ZK: I really like the dichotomy of her being alone as a writer and also just as someone who doesn’t want to be married. But she also wants someone to spend her life with…[she] wants relationships that won’t make her lonely. That kind of speaks to worries of women who are like, “I want to be feminist but I like men or I want to subscribe to these institutions that are typically not feminist or make women more subserving.” We all think Jo is a really strong character, but there are moments where she has to balance those things too.
DSB: I really liked the dynamic between her and Marmee in that scene. I liked that crazy moment where Marmee was like, “I’m angry every day of my life.” I think that made a character who could seem perfect more complex.
NP: I don’t know. I thought Marmee was a compelling character she was so selfless in a way that was verging on like, too much.
DSB: I’ll watch Laura Dern do anything.
NP: It was interesting seeing these well known actors—Timothée Chalamet, Laura Dern…
DSB: Emma Watson.
NP: Emma Watson as Hermione! These actors carry these associations over, so maybe I was familiar with these people that I was watching even though I didn’t know the characters. I really liked the Meg scenes!
DSB: I just feel like she didn’t get to be comedic at all, which she’s really good at. But I think she did a fantastic job…. What did you guys think about the professor?
NP: He could get it. When he said, basically, “Your writing is bad,” that was such a neg for me. I was like, “I want someone to tell me my writing is bad.” I need this intellectual curiosity.
ZK: I liked that he had this intellectual compatibility with Jo, so there were different reasons to like her being with Laurie and being with him.
DSB: I think it was the right decision to make him hot.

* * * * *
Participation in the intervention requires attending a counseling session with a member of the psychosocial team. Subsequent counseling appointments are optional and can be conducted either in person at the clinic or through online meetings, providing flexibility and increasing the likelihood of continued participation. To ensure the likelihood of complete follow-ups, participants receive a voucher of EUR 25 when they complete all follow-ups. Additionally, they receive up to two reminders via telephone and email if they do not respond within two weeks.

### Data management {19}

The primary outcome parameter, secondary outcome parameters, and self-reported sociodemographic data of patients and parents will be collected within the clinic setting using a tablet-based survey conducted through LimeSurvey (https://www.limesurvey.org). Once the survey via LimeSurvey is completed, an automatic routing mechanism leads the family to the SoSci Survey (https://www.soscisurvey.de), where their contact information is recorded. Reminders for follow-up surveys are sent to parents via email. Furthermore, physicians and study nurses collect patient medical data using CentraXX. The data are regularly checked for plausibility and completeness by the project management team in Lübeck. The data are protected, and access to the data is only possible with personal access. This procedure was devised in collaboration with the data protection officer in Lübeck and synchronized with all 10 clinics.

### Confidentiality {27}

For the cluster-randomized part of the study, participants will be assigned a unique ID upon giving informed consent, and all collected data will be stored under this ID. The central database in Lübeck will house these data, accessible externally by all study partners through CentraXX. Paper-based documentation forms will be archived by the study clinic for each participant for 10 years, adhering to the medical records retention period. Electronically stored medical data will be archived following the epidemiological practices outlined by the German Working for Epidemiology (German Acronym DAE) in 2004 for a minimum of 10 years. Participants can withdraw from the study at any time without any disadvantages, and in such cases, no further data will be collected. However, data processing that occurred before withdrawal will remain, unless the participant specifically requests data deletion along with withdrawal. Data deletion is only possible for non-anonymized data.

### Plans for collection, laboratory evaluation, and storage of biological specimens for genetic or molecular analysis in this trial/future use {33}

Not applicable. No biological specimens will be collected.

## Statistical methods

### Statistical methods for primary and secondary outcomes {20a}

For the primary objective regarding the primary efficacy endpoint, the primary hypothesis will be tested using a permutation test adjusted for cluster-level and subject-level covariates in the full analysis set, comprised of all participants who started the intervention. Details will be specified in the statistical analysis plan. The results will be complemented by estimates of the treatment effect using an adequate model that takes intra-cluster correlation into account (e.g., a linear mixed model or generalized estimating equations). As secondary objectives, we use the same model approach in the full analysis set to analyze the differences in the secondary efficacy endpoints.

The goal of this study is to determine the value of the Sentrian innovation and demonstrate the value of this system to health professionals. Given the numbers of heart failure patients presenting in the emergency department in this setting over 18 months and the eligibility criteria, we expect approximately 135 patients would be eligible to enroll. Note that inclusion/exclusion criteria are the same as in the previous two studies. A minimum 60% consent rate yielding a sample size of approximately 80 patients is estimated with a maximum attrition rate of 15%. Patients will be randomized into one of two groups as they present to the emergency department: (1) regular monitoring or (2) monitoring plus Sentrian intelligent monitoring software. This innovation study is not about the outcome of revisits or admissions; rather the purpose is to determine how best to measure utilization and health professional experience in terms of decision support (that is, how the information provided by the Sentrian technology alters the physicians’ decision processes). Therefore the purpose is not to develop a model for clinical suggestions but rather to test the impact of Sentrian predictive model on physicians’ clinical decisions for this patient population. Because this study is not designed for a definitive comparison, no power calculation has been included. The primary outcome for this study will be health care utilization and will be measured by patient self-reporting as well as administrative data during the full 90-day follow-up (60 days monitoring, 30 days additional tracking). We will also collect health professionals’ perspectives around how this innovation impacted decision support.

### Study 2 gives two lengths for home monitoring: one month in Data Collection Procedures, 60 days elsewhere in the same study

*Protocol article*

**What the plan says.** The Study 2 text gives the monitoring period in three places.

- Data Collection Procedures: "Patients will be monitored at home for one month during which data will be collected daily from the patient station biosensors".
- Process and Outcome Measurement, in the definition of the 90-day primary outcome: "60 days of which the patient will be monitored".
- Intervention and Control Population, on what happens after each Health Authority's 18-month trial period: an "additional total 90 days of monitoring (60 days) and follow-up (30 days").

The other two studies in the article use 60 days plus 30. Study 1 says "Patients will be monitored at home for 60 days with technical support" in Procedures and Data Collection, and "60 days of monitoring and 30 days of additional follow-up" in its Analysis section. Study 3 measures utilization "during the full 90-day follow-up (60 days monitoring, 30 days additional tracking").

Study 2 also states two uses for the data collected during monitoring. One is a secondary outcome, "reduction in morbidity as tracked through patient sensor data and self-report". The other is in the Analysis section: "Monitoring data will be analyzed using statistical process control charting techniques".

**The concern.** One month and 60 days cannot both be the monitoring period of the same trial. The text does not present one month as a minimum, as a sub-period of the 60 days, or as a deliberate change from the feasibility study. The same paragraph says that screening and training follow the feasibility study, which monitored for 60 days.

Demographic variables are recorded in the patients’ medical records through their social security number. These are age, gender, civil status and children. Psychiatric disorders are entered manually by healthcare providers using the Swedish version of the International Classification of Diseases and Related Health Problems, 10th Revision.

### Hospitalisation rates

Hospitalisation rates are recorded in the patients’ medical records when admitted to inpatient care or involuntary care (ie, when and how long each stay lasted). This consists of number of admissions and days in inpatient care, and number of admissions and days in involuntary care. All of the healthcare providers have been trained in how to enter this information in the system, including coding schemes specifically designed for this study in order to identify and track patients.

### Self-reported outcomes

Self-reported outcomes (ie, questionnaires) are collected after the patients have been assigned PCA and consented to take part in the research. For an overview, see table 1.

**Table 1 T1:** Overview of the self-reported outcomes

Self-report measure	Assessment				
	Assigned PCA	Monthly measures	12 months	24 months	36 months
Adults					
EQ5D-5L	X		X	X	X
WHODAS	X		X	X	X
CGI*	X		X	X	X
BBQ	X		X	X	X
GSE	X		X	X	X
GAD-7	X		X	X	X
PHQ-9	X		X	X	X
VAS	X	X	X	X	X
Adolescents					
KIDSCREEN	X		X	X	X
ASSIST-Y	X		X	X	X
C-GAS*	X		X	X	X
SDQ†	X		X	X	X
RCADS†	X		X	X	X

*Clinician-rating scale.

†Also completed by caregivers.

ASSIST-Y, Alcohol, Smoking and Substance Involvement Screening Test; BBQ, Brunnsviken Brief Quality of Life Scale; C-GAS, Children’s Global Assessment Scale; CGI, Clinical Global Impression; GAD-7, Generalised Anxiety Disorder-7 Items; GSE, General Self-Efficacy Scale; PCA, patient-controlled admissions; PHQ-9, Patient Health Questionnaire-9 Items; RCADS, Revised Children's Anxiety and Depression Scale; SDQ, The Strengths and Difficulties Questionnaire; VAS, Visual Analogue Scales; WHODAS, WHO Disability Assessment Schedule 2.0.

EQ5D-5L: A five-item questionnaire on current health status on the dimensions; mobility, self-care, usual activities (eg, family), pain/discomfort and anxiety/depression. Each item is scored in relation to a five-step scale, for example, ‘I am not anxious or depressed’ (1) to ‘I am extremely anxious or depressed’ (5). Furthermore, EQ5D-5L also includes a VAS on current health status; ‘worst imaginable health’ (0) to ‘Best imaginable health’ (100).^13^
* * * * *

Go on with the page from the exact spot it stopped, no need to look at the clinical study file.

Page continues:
NP: Have you seen Greta Gerwig saying, “I feel like men have always been directing women, putting glasses on them and saying they’re not pretty, but I’m like fuck it I’ll do the reverse.”
DSB: That’s actually what she did! Because in the book he’s described as gross and old. But here he’s this sexy professor which I love.
NP: She gave us a little Professor Bhaer as a treat…. I wish more straight men would watch this movie and get something out of it.
DSB: I just don’t understand why a straight man would look at that cast and be like, “No.” I don’t want to look at all of them. It’s literally like five hot women and you’re like, “No that’s girly I don’t want to look at it.”
NP: I think straight men could get a lot out of this movie!
ZK: If someone went to see it and said “I don’t like it,” I would say, “I don’t like you.”
NP: If someone said I absolutely categorically do not like “Little Women” directed by Greta Gerwig, I would be like, well maybe we’re just not compatible. Do I need them to like it?
ZK: Maybe I just need them to appreciate it.
NP: Yeah! Okay, so: why “Little Women” in 2019? I think the power of the story comes from all these women having very different views on marriage, on writing, and how to exist within a family. So you’re seeing these arguments being formed and thought through through these sisters who still have love and affection for each other. But they really fundamentally disagree on some things and I find that to be compelling to watch. And I think it’s something that distinguishes it from other pieces of art.
ZK: Having a lot of women with such different interests, different characters and their own relationships still is powerful even now, in 2020.
DSB: And I think the focus on writer Jo, and the challenges she faces in the publishing industry trying to make something all about women, and the fact that Greta Gerwig makes this thing that is a blockbuster hit, is again showing that stories about women do sell.
Dani Smotrich-Barr can be reached at firstname.lastname@example.org.
Nathan Pugh can be reached at email@example.com.
Zoë Kaplan can be reached at zkaplan.edu.